Knee osteoarthritis (OA) has been shown to occur in 10% of individuals aged 55 years and older in the United Kingdom.1 The medial compartment is the most common location.2 Medial compartment knee OA is mainly associated with clinical symptoms and radiological changes, along with an increased knee varus, which consequently also increases the external knee adduction moment (EKAM) by shifting the knee joint center more laterally and the center of the load medially, especially during stance phase. This increases the load on the medial compartment, which has been associated with pain and progression of medial knee OA.3,4 Several conservative treatments have therefore been developed for reducing this excessive knee varus angulation, resulting increase in the EKAM.
One such treatment is the use of knee valgus braces, which are available as either custom-made or off-the-shelf (OTS) devices. Custom-made knee valgus braces have been shown to be more effective in reducing both the EKAM variables (first and second peak) and the knee varus angles than OTS devices,5 with reductions in EKAM between 5.5% and 33% being demonstrated,6,7 while other investigations have found no significant reductions in EKAM during walking8–10 or during stair climbing.10 One additional effect in one study has been a demonstrable reduction in knee flexion during swing phase.11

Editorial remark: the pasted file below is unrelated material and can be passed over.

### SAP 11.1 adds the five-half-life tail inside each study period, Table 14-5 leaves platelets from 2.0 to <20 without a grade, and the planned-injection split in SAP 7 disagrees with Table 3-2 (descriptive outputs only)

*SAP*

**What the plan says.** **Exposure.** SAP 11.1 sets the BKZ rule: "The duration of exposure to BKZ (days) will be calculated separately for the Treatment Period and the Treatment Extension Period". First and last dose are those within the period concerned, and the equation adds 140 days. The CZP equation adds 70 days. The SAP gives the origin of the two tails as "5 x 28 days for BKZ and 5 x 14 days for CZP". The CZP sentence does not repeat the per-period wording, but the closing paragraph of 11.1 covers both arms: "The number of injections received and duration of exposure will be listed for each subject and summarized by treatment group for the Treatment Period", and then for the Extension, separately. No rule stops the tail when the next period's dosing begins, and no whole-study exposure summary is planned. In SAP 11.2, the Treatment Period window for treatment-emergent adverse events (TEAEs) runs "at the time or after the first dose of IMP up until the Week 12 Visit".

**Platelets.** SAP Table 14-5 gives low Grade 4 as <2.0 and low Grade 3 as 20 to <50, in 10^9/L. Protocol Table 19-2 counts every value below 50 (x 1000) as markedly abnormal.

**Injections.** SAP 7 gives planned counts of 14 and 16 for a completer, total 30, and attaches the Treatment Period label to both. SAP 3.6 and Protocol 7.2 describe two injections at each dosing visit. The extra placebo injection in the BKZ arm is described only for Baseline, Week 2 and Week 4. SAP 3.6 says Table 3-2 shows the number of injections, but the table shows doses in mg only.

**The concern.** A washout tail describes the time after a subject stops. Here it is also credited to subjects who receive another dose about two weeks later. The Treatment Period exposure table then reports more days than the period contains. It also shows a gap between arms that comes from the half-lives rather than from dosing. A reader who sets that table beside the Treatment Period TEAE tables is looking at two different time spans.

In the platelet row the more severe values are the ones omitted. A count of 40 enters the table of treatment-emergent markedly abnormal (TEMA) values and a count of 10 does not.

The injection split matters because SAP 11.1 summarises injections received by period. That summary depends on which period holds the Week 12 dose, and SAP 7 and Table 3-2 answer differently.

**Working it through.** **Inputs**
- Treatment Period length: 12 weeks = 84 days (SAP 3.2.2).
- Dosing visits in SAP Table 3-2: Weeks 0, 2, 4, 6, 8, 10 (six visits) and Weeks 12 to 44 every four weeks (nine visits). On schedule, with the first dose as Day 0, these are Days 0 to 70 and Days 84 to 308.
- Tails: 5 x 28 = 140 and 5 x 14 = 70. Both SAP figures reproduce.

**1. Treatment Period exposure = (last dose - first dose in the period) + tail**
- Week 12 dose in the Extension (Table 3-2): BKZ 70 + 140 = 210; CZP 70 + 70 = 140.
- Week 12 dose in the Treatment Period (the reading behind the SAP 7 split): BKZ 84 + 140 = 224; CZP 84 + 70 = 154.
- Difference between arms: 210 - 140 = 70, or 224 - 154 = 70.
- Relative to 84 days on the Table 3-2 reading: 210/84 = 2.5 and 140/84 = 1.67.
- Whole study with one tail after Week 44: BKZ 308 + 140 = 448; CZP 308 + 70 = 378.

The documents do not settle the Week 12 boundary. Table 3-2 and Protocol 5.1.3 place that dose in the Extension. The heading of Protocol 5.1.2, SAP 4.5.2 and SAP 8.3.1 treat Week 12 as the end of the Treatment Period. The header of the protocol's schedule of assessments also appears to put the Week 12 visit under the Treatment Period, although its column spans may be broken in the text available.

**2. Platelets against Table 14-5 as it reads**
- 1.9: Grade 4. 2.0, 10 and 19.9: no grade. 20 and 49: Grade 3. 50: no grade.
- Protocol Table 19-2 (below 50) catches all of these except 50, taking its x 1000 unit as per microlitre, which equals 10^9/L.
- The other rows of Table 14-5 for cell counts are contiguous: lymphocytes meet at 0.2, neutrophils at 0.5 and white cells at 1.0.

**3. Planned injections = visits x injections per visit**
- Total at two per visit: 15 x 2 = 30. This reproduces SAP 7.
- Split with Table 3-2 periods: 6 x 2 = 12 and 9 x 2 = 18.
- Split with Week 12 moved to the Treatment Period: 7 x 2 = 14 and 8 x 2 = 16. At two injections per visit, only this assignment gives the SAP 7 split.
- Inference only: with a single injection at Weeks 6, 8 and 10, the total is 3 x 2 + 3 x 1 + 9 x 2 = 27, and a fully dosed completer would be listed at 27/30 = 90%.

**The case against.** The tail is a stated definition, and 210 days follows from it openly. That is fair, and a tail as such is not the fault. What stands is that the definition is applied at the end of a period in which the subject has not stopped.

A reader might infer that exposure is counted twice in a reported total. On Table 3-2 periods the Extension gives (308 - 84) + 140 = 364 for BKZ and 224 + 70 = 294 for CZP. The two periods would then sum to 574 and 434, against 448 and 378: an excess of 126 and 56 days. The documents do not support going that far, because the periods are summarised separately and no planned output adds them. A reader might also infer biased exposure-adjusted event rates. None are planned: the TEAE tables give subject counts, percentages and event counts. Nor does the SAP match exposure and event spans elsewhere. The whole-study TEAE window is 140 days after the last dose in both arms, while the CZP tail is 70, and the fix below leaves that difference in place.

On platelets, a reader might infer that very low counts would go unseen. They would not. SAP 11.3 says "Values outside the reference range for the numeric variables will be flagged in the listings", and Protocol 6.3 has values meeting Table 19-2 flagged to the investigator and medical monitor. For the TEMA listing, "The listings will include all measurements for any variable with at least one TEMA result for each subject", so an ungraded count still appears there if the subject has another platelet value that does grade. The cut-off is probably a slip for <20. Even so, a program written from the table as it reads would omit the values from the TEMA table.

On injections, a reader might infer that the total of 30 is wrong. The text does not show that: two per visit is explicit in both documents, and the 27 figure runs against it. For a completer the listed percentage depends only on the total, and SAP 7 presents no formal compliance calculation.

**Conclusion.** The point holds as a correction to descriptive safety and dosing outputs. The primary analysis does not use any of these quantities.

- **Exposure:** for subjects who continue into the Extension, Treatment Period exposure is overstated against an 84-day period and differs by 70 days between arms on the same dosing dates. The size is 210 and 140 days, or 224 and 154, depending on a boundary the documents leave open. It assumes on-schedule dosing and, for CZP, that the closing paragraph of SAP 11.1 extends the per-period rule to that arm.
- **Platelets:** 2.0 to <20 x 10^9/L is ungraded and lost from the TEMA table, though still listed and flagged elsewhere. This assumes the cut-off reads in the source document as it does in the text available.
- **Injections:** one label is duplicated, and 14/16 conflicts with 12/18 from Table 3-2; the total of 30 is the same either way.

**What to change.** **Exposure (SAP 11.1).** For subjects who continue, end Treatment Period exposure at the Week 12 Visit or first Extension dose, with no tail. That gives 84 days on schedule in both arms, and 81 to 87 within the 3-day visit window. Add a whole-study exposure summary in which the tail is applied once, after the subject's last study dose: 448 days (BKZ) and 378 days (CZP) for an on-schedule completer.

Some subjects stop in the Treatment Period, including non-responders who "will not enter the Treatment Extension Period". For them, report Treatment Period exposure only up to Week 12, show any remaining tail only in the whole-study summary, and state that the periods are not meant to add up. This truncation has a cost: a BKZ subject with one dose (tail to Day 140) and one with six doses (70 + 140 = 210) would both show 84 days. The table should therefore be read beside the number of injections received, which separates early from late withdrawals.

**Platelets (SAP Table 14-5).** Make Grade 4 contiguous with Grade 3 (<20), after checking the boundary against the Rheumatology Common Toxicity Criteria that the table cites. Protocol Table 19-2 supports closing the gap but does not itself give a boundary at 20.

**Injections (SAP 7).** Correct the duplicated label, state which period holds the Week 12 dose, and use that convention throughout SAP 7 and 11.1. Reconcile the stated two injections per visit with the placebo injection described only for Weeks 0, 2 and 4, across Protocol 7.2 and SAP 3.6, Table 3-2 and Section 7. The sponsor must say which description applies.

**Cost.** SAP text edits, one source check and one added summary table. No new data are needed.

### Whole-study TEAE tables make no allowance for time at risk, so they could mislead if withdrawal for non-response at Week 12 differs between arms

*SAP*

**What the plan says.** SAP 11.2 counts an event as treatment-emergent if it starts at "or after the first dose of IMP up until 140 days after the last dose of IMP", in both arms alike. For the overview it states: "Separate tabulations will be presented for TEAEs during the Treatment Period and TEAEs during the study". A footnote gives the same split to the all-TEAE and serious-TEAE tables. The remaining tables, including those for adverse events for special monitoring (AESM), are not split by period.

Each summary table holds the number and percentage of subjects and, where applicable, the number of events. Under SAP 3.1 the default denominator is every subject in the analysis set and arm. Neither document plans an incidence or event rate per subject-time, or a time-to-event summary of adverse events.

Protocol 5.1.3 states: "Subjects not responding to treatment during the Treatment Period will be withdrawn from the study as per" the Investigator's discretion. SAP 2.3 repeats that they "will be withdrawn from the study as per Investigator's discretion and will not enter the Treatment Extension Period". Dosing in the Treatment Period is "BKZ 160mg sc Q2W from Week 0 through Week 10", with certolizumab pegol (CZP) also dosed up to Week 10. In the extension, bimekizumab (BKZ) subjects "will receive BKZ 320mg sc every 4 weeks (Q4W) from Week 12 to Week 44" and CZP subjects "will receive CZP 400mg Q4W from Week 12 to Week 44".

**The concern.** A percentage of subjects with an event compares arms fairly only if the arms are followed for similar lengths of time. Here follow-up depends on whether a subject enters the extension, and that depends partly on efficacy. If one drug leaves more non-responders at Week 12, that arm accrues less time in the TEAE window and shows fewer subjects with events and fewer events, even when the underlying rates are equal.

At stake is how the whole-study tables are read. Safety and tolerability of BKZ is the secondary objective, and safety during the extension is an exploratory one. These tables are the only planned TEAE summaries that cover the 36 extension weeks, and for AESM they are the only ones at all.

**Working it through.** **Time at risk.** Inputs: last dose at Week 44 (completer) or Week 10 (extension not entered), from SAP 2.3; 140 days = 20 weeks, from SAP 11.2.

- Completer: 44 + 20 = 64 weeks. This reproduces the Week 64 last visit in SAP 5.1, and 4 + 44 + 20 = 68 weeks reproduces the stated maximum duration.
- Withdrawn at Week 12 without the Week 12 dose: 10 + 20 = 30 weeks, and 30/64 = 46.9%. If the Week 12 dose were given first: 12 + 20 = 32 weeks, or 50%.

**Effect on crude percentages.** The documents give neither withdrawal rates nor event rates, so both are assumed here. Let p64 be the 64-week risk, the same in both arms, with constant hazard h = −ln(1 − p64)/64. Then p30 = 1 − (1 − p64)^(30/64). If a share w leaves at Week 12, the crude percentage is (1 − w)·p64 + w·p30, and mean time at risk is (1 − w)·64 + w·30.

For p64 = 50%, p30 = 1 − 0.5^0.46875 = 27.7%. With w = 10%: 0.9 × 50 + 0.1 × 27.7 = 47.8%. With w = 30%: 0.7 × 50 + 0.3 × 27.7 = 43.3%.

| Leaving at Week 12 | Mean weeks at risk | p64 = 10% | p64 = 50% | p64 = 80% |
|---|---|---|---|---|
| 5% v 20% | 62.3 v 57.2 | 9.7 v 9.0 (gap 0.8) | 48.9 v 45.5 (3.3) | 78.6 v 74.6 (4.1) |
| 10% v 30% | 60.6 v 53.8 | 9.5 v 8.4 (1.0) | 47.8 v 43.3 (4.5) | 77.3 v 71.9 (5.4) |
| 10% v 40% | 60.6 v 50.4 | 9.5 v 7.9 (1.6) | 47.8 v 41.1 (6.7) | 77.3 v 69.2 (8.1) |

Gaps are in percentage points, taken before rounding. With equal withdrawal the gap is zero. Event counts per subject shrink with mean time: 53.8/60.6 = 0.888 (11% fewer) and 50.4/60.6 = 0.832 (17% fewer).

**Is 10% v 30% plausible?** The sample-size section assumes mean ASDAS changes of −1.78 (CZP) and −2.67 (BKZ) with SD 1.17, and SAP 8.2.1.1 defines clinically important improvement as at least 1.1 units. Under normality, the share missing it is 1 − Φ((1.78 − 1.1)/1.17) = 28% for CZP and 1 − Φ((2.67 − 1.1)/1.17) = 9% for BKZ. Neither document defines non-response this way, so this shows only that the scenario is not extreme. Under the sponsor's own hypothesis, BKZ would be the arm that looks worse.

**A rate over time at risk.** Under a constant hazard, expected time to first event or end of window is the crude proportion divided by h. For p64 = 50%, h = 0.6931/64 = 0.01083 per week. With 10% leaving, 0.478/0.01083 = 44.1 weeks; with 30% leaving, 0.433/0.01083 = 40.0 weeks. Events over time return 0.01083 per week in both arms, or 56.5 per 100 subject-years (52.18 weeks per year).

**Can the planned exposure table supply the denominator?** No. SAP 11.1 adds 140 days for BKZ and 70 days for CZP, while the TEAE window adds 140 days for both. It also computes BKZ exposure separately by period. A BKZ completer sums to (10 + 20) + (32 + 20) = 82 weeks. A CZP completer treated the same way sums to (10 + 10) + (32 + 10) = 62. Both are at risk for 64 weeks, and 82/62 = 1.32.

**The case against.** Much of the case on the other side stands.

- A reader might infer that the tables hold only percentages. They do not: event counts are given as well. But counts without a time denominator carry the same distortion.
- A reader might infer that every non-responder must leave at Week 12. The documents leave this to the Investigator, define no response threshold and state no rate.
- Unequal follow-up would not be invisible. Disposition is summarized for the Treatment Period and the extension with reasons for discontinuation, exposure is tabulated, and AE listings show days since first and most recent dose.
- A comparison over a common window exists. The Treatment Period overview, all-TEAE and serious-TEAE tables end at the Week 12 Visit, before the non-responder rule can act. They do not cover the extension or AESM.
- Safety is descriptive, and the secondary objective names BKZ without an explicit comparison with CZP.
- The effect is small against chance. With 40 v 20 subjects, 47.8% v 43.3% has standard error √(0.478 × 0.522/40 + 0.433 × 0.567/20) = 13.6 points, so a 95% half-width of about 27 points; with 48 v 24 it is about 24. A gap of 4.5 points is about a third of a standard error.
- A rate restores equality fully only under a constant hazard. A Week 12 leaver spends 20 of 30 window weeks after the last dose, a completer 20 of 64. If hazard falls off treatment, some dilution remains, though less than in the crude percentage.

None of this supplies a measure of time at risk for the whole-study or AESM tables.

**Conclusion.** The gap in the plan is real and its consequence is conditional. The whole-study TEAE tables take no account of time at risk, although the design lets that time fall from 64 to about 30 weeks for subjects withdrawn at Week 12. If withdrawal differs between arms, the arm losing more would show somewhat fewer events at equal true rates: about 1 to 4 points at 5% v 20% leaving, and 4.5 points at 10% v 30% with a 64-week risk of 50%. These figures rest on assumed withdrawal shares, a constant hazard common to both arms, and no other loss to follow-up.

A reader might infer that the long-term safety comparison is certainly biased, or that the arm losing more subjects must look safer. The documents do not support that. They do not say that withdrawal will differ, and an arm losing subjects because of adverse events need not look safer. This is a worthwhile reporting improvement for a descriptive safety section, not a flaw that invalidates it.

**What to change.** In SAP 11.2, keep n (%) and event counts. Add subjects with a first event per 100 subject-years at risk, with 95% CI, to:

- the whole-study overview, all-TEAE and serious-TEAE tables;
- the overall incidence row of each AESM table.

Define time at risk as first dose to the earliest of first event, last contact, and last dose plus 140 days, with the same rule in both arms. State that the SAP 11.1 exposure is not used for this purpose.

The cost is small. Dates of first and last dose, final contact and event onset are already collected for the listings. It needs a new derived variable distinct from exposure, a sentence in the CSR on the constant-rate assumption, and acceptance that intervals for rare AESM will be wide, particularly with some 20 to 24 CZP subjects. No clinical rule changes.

An alternative orthosis that could be useful in reducing the knee varus angle and the EKAM as well as potential compressive forces is a custom-made knee-ankle-foot orthosis (KAFO), which would take advantage of longer lever arms inherent in the design of the device. A cosmetic KAFO that is composed of a medial single upright with a single axis knee joint has the potential to keep the tibia and foot in a corrected position via an ankle-foot orthosis (AFO) section. This would encourage a reduction in knee varus deformity, prevent hyperextension, and potentially improve knee flexion by shifting the body's load anterior to the hip and posterior to the knee joint.12 However, to the authors' knowledge, no previous studies have investigated the effect of a KAFO on correcting a varus-aligned knee. The purpose of this study was therefore to examine the effect of a cosmetic KAFO on knee kinematics and kinetics in the sagittal and frontal planes and to compare these data with both a custom and OTS knee valgus brace and also without wearing an orthosis during walking and stair climbing activities.
CASE DESCRIPTION AND METHODS